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Food Law and Policy Clinic of Harvard Law School and Natural Resources Defense Council Offer Federal Policy Recommendations to Increase Donation of Wholesome Food and Reduce the 40% of Food Wasted in the U.S.

Today, the Food Law and Policy Clinic of Harvard Law School (FLPC) and the Natural Resources Defense Council, released Don’t Waste, Donate: Enhancing Food Donations through Federal Policy presenting actions the federal government should take to better align federal laws and policies with the goal of increasing the donation of safe surplus food. Such food recovery has the potential to address the coupled issues of food waste and food insecurity in the United States, reducing the 40% of food that is wasted by instead getting edible food onto the plates of those in need.

In 2015, the federal government made reducing food waste a national priority through the announcement of a national goal of reducing food waste by 50 percent by 2030. In this report, FLPC and NRDC lay out a variety of policy opportunities that help the federal government meet this goal. The report identifies a number of federal laws and policies that strive to enhance food recovery, but fail to address the evolving needs of the food donation landscape or reduce unnecessary barriers to donation. For example, under current laws, if an entire manufacturing run of yogurt has a misprint with the incorrect net weight, the manufacturer would not benefit from the liability protections or tax incentives meant to encourage food donation unless every container were re-labeled with the correct number of ounces. These types of hurdles do nothing to protect consumers and everything to discourage food donations. Fortunately, simple and targeted changes to federal policy can reduce these senseless barriers.

Don’t Waste, Donate offers 16 actionable recommendations spanning five key areas of federal policy that can increase the amount of safe, wholesome food donated to those in need. The report recommends policy changes that would:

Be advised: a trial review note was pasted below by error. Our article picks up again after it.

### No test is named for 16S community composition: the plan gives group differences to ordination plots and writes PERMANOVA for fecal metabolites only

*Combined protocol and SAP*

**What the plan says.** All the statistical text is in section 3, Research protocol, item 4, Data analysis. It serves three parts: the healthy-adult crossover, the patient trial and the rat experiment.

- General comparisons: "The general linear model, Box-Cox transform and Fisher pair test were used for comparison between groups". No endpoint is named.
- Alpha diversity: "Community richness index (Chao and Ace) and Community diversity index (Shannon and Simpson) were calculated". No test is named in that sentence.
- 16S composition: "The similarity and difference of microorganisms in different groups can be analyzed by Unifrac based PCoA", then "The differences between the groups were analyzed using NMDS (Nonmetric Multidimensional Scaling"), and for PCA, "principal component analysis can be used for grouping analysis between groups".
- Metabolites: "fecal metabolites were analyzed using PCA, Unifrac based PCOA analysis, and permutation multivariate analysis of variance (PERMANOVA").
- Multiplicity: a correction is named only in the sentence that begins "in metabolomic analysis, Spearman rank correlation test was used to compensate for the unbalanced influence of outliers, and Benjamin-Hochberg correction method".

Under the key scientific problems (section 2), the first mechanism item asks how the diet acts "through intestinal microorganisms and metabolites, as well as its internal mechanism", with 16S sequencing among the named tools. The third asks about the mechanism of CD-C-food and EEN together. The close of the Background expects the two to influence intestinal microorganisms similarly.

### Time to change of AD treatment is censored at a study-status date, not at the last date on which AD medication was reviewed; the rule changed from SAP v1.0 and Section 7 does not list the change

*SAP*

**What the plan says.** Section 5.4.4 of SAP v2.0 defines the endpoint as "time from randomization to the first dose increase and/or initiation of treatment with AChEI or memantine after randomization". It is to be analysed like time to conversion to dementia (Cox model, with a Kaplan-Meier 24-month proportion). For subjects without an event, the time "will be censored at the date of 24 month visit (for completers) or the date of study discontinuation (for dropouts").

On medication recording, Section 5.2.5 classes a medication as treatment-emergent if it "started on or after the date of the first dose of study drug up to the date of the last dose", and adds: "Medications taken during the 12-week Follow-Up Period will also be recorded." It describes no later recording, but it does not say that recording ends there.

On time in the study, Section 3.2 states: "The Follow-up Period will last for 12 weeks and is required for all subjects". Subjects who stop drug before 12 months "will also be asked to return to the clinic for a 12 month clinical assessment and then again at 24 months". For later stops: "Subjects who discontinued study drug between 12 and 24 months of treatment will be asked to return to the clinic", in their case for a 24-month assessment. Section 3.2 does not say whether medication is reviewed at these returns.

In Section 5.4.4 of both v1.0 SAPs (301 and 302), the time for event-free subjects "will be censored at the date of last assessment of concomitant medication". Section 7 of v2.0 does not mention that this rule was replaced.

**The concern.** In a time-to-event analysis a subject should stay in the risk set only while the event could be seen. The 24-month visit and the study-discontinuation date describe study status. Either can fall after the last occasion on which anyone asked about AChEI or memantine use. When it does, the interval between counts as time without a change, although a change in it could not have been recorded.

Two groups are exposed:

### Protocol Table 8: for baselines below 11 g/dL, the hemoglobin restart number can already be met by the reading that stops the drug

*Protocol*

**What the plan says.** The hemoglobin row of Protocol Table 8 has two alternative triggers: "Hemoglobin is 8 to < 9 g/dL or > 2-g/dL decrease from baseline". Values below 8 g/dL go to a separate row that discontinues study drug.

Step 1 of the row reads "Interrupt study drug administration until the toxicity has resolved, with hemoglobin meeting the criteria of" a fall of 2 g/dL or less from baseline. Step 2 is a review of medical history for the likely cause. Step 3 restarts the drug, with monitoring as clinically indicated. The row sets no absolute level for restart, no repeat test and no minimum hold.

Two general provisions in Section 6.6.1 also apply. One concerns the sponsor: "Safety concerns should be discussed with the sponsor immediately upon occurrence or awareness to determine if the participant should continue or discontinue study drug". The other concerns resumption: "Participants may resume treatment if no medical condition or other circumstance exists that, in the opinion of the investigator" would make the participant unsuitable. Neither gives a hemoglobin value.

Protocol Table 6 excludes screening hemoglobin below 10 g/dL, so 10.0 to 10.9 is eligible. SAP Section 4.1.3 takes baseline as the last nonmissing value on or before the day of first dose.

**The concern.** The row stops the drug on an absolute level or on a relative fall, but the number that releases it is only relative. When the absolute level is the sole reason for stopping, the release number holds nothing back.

1. Enhance liability protections for food donations
  2. Improve federal tax incentives for food donations
  3. Standardize and clarify expiration date labels
  4. Better monitor and encourage food donation by federal agencies
  5. Modernize and clarify food safety guidance for food donations

The report also includes an appendix targeting specific recommendations directly to Congress, the U.S. Food and Drug Administration, and the U.S. Department of Agriculture. If even a quarter of the recommendations in the report were embraced and implemented, millions of pounds of wholesome food would make it to those in need, rather than clogging up our landfills.

While an abundance of food is produced in the U.S., 40% of this wholesome, healthy, and safe food ultimately ends up in the landfill. At the same time, nearly 45 million individuals, including 13 million children, are food insecure, meaning that at some point during the year they lack access to a sufficient amount of food to lead an active, healthy lifestyle. Food donations provide a mechanism for immediate relief of food shortages and are an essential resource that food insecure individuals rely on to feed themselves. The recommendations in Don’t Waste, Donate can help the federal government better align federal laws and policies with the objective of increasing donation of safe surplus food to those in need.

Legislators and industry have already taken significant steps to implement some of the recommendations in the report. For example, the Food Marketing Institute and the Grocery Manufacturers Association, the two largest grocery industry trade groups, recently launched a nationwide voluntary standard for retailers and manufacturers to streamline date labels on consumer-facing food packages. Don’t Waste, Donate explains how standardizing date labels can impact donations of safe past-date foods and why federal action is needed to support and enshrine these voluntary standards, as well as ensure that safe past-date food is allowed to be donated. Additionally, recently introduced bipartisan federal legislation (The Food Donation Act of 2017) would enhance the liability protection for food donations in several ways that mirror the key policy changes recommended by the Food Law and Policy Clinic and NRDC in Don’t Waste, Donate.

Over the past few years, FLPC has released various reports with policy recommendations for reducing food waste targeted at various actors and levels of government. While this report focuses on federal policy, a previous report released in fall 2016, Keeping Food Out of the Landfill, proposed policy tools specific to states and localities. Additionally, FLPC plans to release another report next month on a range of opportunities to reduce food waste through the next U.S. Farm Bill, the largest piece of U.S. food and agriculture legislation. Given the strong bipartisan support for measures to reduce food waste, the emerging discussions around the 2018 Farm Bill are an exciting opportunity to include food waste in broader policy debates about the food system.

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